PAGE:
In another incident, a machinery repairman, one with apparently limited electrical safety training, was electrocuted while troubleshooting an air conditioner. The worker touched a live wire with a finger on his left hand, and a current passed through his left arm and heart, then exited through his right arm. His employer had failed to provide him with either appropriate personal protective equipment for energized work or insulated tools, and the company's health and safety program consisted of two pages of general guidelines culled from state OSHA construction standards. It's hard not to read about a tragedy like this and wonder whether the worker knew about the risks he was taking in working live, or whether he knew the employer had an obligation to provide him with appropriate tools and personal protective equipment—and also whether he would have felt too vulnerable to even ask for them if he was aware of that requirement.
Ensuring Organizational Support
These examples are from small companies, but research into electrical injuries shows that production pressures often lead to cutting corners in safety practice, whether that involves failing to verify all potential sources of energy in pre-job planning, leaving equipment energized in order to save time or avoid inconveniencing building owners, working without personal protective equipment or electrically safe tools because they're back in the truck, or some other among a myriad of possible reasons.6-8 Management may counsel workers to practice safety, but supervisors who are accountable for meeting production benchmarks may let expedience trump time-consuming safety controls if productivity is what gets rewarded.8
Similar factors may influence what happens when employees are assigned tasks that expose them to hazards for which they haven't received adequate safety training, another common ingredient in workplace electrical injuries. Beyond the possibility that workers who lack appropriate training may not even be equipped to recognize when they are in hazardous situations—an issue in itself—the prospect that a worker will turn down a novel job assignment must be understood from the vantage point of the worker, who has an obvious interest in demonstrating a commitment to meeting company needs.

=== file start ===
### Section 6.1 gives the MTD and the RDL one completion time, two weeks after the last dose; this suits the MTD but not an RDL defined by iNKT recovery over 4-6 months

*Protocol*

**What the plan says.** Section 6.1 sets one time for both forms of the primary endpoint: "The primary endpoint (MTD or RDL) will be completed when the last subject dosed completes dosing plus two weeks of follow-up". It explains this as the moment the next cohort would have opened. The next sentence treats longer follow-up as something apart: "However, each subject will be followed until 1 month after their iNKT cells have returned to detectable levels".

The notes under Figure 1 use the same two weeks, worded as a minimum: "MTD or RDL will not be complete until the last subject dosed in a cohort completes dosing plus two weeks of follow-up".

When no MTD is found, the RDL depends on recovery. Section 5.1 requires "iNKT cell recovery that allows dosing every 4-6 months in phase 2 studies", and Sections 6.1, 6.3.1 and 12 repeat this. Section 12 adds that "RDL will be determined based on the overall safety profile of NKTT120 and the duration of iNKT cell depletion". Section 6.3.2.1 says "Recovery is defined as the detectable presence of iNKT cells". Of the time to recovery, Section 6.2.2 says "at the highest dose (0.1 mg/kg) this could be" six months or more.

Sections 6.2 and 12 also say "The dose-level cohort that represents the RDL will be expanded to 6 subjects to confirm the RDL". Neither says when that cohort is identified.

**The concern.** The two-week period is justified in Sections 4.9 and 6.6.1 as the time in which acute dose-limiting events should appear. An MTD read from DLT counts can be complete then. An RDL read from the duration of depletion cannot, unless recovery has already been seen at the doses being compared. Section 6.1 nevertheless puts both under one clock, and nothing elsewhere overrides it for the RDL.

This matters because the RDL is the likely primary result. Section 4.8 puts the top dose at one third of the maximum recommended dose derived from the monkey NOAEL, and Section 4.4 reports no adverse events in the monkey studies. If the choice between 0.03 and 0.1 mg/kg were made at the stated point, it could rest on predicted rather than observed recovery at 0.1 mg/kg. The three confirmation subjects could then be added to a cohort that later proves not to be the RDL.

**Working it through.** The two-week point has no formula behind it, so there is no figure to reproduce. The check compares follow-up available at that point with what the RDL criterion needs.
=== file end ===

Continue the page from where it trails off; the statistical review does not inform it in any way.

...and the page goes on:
Good safety practice requires that workers take responsibility for their own safety and that of their co-workers. But it's also important that organizations empower them to do so and ensure that enough time is allowed for work to be done properly, that workers have the requisite training and experience for the hazards they will face, that every effort is made to ensure that work is performed de-energized, and that work is performed with appropriate personal protective equipment. The organizational components of good workplace health and safety practice go above and beyond technical safety requirements. Workers not only need to be knowledgeable about proper electrical safety procedures, but also need to be confident of organizational support in following them in practice.
1. Arnoldo BD, Purdue GF, Kowalske K, Helm PA, Burris A, Hunt JL (2004). Electrical Injuries: A 20-Year Review. Journal of Burn Care Rehabilitation 25:479-484.
2. Noble J, Gomez M, Fish JS (2006). Quality of Life and Return to Work Following Electrical Burns. Burns 32:159-64.
3. Cawley JC (2011). Occupational Electrical Accidents in the U.S., 2003-2009. ESFI White Paper. Available at: http://www.esfi.org/index.cfm?pid=11406&view=list&sb=date&st=desc&m=0&y=0&type1=0&type2=20&change=View. Accessed Nov. 8, 2014.
4. Campbell R, Dini D (2015). Occupational Injuries from Electrical Shock and Arc Flash Events. The Fire Protection Research Foundation, Quincy, MA. Available at: http://www.nfpa.org/research/fire-protection-research-foundation/projects-reports-and-proceedings/electrical-safety/other/occupational-injuries-from-electrical-shock-and-arc-flash-events
6. National Fire Protection Association (2014). NFPA 70E: Standard for Electrical Safety in the Workplace, 2015 Edition. Quincy, MA: National Fire Protection Association.
7. McMann M, Hunting KL, Murawski J, Chowdhury R, Welch L (2003). Causes of Electrical Deaths and Injuries among Construction Workers. American Journal of Industrial Medicine 43:398-406.
8. National Institute for Occupational Safety and Health (1998). Worker Deaths by Electrocution: A Summary of NIOSH Surveillance and Investigative Findings. Cincinnati, OH: NIOSH Report No. 98-131.
9. Kowalski-Trakofler K, Barrett E (2007). Reducing Non-Contact Electric Arc Injuries: An Investigation of Behavioral and Organizational Issues. Journal of Safety Research 38:597-608.
10. Gillen M, Goldenhar LM, Hecker S, Schneider S (2013). Safety Culture and Climate in Construction: Bridging the Gap Between Research and Practice. Proceedings from CPWR sponsored Safety Culture/Climate Workshop, Washington, D.C., June 11-12, 2013. Available at: http://www.cpwr.com/sites/default/files/CPWR_Safety_Culture_Final_Report%20with%20links.pdf. Accessed Oct. 21, 2014.
This article originally appeared in the June 2018 issue of Occupational Health & Safety.